Motorola “Not Entertaining” Windows Phone 7, is 100% Committed to Android

As it appears today, Motorola is not looking beyond Android for help with their smart phones. With the slow rise in Windows Phone 7 and a new set of devices to contend with, one might have expected the handset maker to join the likes of Samsung and LG. In speaking with the press at Mobile World Congress this week, Motorola representative Christy Wyatt hammered home their desire to stick with Google’s mobile OS.

“I don’t envision us using Microsoft. I would never say never but it’s not something we’re entertaining now.  We’re the only vendor who is 100 percent Android”

At one point, it was suggested that Motorola would consider other platforms, including the reborn Microsoft OS. However, thanks to a much delayed rollout and closed approach, Windows Phone 7 doesn’t get a second look today.

“…But there were a bunch of things that we believed about Microsoft that ended up not being true, mostly about what functionality it would have in what period of time… We would like an opportunity to create unique value and we don’t feel we could with a closed platform.”

Source: Yahoo!

  • c00ller

    “But there were a bunch of things that we believed about Microsoft that ended up not being true, mostly about what functionality it would have in what period of time”

    I find this INCREDIBLY ironic… (update schedule for their Cliq, Cliq XT, Backflip, etc etc devices)

    • Kindroid

      WP7 has no update record to compare. But if the original release OS doesn’t have features that older version Android OS phones have, Motorola is on target. The Cliq, Cliq XT, Backflip etc all have serious features that are missing from WP7.

    • acupunc

      It is impossible for a hardware manufacturer to know in advance if the next upgrade of an OS they license will be beyond the last generation hardware they released. This is the reality of tech. Try and run win7 on a Windows 95 box. It just seems more extreme in the mobile area today because hardware is accelerating 10x than it did on the PC side, and we can thank Android for that. Without it’s open licensing we wouldn’t have near the competitive landscape we are now seeing. Nonetheless, your non-upgradeable hardware still functions properly and can do all it did when you purchased it 😉

      By mid 2012 I’m sure any top of the line smartphone will have enough power to run Android for several years to come, thus first adopters “always pay to play”. Today however, that may not be the case. So choose hardware wisely 😉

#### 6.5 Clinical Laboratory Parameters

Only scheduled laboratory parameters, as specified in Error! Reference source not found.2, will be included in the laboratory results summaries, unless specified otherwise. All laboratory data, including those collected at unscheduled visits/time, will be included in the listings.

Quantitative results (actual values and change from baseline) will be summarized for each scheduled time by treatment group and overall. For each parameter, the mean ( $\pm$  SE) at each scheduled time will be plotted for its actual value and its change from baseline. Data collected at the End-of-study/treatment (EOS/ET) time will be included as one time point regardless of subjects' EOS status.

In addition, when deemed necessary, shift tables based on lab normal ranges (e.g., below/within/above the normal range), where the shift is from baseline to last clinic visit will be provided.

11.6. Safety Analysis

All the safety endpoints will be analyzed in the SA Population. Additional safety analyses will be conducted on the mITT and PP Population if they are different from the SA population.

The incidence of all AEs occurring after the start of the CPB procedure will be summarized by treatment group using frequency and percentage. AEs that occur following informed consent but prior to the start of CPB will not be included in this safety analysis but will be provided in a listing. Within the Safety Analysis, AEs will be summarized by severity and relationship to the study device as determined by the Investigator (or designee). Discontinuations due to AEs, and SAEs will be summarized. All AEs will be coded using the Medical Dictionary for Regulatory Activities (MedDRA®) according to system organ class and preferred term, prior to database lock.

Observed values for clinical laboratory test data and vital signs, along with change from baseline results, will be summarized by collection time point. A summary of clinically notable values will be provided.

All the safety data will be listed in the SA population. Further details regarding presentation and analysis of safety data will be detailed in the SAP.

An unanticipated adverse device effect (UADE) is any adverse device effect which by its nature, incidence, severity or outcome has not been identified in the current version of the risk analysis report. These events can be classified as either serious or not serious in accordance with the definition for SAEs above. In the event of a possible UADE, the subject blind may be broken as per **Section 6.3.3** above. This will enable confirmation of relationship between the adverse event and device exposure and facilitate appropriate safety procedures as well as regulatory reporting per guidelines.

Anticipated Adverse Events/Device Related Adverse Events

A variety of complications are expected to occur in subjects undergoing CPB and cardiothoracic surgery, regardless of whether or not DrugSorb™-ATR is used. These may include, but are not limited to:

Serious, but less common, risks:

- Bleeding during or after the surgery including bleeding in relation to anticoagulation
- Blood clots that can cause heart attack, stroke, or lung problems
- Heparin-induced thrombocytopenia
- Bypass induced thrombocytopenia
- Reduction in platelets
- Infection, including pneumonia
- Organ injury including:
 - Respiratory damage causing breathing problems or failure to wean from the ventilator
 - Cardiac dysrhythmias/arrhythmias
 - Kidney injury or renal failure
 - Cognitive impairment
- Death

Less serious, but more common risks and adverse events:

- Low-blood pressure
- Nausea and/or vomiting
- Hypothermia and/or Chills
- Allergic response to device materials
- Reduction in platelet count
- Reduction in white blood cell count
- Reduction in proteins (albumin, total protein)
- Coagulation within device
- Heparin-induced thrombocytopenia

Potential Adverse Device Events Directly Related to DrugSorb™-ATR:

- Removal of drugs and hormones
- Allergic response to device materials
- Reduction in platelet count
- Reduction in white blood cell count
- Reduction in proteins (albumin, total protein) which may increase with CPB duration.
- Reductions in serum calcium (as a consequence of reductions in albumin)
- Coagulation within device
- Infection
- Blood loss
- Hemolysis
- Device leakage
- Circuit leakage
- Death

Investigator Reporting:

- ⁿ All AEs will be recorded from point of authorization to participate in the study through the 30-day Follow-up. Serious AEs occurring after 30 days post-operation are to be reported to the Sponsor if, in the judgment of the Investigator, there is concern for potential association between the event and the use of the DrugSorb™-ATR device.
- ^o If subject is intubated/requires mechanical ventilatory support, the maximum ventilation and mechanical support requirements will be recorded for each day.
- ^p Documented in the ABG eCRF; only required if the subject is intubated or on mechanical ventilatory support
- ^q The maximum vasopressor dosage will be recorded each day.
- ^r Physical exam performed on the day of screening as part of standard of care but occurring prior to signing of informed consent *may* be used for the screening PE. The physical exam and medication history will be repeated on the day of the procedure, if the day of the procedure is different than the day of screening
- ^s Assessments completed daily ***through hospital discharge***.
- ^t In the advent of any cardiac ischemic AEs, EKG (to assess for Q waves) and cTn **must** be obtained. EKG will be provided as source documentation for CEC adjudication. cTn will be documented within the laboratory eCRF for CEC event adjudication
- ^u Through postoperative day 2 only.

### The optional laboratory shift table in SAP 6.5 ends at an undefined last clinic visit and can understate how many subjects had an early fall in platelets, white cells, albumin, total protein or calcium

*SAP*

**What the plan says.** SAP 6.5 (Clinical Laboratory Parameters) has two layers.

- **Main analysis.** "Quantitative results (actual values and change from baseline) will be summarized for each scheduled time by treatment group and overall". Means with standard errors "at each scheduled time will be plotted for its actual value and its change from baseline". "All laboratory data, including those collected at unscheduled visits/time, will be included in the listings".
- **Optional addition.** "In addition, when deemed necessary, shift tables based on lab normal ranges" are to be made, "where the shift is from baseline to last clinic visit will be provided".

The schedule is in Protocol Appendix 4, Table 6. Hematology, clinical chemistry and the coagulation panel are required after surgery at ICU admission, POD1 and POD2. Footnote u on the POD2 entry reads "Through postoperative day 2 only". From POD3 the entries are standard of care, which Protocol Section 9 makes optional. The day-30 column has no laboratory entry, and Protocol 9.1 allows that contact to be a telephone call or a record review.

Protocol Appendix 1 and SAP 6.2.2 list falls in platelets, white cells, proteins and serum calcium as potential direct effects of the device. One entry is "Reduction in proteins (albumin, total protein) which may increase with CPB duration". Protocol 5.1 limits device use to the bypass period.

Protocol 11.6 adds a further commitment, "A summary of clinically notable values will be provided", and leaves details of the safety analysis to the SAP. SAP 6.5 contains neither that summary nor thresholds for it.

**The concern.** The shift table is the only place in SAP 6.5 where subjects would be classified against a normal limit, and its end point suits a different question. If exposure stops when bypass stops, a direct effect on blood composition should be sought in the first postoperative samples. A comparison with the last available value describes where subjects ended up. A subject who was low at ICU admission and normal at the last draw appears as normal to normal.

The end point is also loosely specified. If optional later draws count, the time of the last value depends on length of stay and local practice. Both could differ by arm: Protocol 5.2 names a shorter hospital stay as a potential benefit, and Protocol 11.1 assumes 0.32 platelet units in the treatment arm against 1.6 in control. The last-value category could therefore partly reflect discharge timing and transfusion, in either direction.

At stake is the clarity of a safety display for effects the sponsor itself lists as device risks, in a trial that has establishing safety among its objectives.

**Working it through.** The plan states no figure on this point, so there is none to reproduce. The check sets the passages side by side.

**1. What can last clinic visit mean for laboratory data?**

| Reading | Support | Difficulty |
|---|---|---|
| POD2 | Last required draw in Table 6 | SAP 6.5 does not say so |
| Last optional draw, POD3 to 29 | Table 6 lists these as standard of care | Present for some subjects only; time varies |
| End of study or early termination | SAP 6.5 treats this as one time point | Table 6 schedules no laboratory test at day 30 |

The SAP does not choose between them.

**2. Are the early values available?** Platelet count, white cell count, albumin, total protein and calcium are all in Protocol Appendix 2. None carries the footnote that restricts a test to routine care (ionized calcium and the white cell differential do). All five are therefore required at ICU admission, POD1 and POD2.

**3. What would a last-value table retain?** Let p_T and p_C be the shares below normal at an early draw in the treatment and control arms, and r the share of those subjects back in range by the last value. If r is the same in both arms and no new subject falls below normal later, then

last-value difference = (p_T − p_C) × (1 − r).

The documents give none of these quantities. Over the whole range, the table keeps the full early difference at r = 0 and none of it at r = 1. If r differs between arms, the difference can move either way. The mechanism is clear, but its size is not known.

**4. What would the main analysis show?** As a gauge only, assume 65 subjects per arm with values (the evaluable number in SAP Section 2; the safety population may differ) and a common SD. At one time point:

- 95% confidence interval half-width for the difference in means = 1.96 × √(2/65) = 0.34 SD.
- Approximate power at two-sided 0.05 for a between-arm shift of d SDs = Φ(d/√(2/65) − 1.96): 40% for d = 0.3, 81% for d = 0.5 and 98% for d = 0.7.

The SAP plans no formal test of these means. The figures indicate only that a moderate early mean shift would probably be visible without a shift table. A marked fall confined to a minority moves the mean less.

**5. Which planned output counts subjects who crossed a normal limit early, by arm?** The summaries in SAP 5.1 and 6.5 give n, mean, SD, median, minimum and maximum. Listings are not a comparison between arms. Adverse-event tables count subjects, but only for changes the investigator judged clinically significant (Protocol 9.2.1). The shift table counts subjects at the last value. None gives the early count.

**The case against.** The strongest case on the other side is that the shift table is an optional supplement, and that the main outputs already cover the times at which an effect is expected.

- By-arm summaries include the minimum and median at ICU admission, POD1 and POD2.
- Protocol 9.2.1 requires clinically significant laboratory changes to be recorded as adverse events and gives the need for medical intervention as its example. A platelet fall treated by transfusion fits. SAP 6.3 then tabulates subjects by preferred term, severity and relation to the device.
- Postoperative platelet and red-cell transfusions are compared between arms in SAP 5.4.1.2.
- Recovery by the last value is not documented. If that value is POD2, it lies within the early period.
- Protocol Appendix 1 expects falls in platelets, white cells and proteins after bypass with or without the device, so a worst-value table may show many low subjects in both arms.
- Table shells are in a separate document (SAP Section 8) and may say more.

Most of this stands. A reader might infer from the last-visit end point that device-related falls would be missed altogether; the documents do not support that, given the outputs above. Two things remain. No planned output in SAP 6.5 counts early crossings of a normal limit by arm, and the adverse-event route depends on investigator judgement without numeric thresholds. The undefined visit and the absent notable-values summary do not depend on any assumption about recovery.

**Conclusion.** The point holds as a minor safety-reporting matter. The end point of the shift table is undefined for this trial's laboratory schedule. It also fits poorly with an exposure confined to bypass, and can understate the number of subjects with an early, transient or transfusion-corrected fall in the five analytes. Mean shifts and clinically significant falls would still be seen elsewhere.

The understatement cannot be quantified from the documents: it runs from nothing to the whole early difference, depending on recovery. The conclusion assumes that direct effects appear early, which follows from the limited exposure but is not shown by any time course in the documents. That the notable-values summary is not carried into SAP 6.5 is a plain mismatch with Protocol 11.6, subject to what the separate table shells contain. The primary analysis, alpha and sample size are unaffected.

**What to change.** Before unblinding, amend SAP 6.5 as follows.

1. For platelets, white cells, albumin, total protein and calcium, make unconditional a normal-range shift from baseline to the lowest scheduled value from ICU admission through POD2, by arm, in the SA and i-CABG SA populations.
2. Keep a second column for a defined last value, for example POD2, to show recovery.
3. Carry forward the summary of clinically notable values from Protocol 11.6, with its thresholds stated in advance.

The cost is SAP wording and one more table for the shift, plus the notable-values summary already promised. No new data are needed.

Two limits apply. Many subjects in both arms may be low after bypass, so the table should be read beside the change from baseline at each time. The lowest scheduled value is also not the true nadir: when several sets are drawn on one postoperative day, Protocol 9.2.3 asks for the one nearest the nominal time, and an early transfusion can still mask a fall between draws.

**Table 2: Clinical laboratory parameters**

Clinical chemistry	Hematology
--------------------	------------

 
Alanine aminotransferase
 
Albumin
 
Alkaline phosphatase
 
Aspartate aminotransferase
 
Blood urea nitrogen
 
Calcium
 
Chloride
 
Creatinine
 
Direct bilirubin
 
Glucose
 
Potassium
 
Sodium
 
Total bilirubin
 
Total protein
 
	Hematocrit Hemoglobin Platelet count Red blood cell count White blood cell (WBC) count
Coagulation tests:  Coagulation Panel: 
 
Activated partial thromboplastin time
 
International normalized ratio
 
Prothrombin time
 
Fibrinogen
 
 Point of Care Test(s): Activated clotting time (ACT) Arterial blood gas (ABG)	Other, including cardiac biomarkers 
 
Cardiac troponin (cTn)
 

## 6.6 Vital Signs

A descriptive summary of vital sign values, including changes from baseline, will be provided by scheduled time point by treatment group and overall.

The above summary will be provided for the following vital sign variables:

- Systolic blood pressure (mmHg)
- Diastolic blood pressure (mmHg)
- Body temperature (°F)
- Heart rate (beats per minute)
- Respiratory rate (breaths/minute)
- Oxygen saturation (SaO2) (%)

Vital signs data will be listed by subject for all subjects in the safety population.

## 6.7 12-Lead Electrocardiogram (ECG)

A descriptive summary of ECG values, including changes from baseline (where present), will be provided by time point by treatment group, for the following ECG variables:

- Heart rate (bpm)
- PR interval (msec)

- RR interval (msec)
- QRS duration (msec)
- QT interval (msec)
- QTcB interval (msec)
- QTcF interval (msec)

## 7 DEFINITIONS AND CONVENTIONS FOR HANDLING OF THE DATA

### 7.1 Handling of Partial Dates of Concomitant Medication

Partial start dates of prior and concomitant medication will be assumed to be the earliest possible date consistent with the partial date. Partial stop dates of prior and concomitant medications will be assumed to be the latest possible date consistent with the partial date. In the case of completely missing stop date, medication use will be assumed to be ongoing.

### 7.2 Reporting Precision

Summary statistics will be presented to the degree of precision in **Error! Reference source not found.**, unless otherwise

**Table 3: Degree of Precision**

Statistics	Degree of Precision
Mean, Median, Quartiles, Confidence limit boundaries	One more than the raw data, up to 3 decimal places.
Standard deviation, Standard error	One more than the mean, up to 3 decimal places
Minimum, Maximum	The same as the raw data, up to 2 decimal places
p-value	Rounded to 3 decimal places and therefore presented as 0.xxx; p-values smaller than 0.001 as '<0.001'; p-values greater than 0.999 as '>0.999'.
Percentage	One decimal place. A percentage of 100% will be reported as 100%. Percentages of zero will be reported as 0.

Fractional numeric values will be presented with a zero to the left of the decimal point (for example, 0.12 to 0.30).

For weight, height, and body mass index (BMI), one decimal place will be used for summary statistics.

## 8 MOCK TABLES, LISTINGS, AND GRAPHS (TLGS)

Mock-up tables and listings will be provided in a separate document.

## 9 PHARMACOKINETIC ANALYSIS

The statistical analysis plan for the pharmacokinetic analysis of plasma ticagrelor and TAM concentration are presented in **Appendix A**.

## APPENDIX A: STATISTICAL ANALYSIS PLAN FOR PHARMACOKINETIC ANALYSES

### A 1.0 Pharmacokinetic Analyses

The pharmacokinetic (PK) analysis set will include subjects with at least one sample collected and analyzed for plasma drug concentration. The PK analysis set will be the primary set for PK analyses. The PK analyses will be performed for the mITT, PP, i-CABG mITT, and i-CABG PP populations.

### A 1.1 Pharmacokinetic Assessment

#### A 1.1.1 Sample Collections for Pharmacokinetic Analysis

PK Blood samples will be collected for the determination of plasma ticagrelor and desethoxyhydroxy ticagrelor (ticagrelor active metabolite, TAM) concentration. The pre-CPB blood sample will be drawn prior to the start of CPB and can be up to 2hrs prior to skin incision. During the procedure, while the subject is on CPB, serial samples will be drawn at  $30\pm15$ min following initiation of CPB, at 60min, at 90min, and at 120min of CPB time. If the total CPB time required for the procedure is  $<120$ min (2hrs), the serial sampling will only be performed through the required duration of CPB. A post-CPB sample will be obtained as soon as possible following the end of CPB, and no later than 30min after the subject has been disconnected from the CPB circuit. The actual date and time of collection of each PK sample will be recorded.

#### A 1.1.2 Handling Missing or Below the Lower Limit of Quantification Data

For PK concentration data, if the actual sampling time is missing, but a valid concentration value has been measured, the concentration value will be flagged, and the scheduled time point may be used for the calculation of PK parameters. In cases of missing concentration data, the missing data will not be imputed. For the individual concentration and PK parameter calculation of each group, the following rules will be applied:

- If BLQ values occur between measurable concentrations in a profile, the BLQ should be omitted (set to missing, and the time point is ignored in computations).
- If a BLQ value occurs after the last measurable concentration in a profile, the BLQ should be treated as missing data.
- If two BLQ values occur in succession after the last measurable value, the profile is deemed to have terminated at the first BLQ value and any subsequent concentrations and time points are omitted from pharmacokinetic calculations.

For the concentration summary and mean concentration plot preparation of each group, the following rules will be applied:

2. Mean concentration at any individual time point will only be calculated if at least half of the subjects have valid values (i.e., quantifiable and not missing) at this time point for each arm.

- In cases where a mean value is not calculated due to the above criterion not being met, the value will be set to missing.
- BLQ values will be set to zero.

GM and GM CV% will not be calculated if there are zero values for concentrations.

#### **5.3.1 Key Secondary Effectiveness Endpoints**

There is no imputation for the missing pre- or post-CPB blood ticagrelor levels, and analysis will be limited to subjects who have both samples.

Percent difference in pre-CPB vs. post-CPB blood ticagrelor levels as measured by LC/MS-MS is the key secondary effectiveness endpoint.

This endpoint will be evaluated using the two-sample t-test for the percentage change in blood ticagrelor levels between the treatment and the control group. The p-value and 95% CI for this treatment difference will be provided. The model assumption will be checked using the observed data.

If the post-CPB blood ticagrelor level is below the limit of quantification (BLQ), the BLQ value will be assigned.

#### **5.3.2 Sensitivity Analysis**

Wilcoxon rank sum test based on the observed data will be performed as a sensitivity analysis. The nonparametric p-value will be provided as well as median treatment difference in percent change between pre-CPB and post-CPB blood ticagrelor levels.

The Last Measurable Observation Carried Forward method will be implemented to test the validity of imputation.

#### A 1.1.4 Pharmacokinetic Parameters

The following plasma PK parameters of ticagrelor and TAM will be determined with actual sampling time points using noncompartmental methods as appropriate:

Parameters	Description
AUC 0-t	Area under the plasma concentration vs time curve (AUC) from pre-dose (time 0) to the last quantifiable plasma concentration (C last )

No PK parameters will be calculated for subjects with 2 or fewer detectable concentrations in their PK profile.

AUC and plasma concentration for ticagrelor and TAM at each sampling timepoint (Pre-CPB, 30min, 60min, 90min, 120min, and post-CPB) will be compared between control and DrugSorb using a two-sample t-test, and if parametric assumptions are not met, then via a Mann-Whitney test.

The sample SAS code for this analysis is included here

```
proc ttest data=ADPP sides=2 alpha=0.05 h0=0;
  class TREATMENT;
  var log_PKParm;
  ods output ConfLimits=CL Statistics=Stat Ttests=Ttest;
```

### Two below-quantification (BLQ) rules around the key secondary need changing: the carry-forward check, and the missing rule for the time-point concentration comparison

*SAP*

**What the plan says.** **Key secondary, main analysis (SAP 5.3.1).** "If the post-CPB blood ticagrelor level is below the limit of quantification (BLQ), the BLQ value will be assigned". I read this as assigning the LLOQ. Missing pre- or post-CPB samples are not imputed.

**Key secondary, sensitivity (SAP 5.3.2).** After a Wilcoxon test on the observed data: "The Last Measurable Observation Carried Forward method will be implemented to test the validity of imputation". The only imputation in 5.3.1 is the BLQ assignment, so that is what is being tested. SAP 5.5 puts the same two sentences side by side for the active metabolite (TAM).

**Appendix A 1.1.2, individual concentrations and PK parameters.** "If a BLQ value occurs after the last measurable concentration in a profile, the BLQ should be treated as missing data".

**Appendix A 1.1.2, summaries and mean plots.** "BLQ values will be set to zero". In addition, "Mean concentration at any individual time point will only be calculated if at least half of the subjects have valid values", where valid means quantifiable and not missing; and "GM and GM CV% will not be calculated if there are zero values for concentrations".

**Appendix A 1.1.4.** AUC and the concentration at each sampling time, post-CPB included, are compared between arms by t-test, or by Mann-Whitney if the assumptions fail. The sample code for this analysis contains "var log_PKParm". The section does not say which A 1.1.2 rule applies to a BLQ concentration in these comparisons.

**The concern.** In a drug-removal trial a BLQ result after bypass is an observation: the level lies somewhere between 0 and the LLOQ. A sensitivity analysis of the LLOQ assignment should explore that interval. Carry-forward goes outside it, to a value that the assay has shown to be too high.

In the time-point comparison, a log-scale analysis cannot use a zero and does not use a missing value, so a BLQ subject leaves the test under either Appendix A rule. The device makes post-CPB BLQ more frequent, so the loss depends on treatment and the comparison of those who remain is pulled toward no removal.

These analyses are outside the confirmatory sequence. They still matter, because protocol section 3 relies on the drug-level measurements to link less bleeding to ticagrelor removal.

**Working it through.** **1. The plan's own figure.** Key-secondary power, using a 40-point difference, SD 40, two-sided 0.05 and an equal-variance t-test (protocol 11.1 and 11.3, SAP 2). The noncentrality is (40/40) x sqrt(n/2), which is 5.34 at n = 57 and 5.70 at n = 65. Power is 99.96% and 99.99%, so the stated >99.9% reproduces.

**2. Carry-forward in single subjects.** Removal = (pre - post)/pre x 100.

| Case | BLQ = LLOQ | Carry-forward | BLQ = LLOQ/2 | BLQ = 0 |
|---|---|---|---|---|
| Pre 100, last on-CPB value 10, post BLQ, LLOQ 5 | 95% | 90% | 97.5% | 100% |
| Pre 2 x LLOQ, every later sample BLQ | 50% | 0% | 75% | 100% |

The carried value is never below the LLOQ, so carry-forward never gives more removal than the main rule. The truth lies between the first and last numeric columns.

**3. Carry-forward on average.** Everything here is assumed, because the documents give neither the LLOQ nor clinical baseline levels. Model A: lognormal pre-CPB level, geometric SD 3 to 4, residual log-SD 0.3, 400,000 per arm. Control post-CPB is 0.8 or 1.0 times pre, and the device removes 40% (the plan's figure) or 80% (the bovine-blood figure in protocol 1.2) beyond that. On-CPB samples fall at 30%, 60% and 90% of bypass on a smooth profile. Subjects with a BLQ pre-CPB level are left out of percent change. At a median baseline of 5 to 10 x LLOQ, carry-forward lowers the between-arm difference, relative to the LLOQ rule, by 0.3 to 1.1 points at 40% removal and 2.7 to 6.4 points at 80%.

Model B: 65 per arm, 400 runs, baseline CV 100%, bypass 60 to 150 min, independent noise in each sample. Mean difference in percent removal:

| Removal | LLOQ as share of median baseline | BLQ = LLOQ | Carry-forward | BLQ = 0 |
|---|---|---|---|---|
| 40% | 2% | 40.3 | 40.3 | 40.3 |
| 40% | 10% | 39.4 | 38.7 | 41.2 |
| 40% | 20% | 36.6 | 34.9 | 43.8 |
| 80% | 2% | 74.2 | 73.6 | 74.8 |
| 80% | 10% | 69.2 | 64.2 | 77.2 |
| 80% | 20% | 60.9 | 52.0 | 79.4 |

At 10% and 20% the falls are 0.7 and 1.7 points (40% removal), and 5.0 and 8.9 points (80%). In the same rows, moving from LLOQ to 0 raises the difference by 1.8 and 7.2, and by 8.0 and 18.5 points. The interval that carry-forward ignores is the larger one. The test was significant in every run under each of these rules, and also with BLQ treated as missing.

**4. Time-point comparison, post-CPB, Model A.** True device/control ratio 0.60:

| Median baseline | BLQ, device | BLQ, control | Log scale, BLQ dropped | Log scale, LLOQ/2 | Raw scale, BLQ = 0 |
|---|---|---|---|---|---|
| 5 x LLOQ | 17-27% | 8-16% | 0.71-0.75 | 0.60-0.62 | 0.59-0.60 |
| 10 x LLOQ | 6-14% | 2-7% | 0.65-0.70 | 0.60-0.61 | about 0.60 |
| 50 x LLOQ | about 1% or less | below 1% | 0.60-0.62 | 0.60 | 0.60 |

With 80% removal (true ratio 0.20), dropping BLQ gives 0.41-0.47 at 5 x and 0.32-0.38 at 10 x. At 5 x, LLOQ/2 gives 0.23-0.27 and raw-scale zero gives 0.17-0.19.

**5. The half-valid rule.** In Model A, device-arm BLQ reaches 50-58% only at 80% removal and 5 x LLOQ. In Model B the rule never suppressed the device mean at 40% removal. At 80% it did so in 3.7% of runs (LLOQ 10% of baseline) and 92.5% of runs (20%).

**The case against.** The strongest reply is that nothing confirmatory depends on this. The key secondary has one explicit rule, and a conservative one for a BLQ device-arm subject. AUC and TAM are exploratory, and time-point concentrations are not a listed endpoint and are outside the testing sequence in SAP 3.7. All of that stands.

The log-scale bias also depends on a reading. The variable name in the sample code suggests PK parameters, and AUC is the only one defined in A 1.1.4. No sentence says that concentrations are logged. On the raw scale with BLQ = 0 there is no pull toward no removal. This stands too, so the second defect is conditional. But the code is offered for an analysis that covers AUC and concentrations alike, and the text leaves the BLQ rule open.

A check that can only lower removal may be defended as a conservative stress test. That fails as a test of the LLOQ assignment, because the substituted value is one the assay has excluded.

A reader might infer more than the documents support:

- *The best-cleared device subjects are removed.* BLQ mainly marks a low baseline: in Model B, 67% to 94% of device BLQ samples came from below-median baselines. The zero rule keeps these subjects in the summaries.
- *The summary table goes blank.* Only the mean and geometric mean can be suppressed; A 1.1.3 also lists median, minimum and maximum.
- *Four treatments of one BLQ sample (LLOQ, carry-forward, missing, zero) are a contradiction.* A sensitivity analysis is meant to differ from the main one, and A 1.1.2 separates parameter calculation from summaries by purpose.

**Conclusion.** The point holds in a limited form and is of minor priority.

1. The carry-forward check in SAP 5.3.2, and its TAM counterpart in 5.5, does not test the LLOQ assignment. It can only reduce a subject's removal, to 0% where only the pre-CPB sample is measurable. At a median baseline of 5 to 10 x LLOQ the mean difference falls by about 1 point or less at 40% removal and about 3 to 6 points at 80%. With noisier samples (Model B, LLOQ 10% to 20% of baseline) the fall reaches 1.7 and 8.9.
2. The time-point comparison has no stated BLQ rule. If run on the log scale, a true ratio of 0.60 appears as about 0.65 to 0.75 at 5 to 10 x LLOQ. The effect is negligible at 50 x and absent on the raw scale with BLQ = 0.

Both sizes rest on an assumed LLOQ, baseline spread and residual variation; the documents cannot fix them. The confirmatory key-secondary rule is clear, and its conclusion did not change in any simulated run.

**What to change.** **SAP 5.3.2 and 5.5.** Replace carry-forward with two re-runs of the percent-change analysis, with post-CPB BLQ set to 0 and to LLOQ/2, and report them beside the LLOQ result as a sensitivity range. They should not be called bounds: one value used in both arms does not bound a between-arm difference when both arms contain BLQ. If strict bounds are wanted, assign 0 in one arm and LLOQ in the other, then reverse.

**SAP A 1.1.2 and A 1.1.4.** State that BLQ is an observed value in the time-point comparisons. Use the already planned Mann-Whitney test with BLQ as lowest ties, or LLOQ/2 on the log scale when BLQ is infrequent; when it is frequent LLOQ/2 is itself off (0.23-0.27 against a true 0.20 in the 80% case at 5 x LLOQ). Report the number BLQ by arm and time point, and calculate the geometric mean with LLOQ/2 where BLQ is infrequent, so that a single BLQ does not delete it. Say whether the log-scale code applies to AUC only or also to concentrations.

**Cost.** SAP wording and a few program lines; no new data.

• comrade

    I’d be SHOCKED to learn otherwise considering Andoid literally saved their behind!
    Wish they’d also be just as much committed to providing updates & support to the huge array of Android devices they have now :))

  • bman

    Funny, I’m not entertaining buying any Motorola products…I’m glad they are 100% committed to Android, but what is missing from that commitment? Any commitment to customers (i.e. locked devices, lack of updates, etc.) Funnier still is they say that they don’t feel they could create unique value with a closed platform, but then they lockdown an open platform…splitting hairs a bit on this?

    • adv

      it isnt too locked down to be honest.
      And for them, they can’t alter UI, they cant make it Moto, yeah.
      For you, you can install a new UI if you want, you can install whatever app you want.
      If you have an android and you feel locked, just try a wp7!!! it’s truly locked!

  • Greg

    This is one of the best phones I have ever owned. I love the features on it! You can read more about it on my blog at

  • Lilith Grant

    I have to agree with Comrade. Motorola would be stupid to do anything that would take them away from Google Android. It has a huge app base and developer base as well as a growing user base.

    Apple and Google aren’t going to slow down the pace of innovation to give Microsoft and Nokia a chance to catch up. Just Wednesday (15 Feb., 2010) broke news that the “Apple iPhone 5 to have 4 Inch Screen,” an upgrade designed to bring yet more users to its mobile device platform – away from PCs and competitive smartphones. And we also know Google Android-based handheld manufacturers are bringing out 4.3 inch screens in their effort to keep growing the Android user base.

    Motorola is back in the game in a really good way – and much of it thanks to Google Android. You can read more about this on a Forbes blog I read this week ( by Adam Hartung – he really gets to the heart of the Nokia/Microsoft joint venture and the likeliness of it being successful. NOT. Comrade’s comments above made me think about that Forbes entry and realize yeah right – I totally get why Motorola wouldn’t consider MS. Any step away from Google Android is a step into darkness.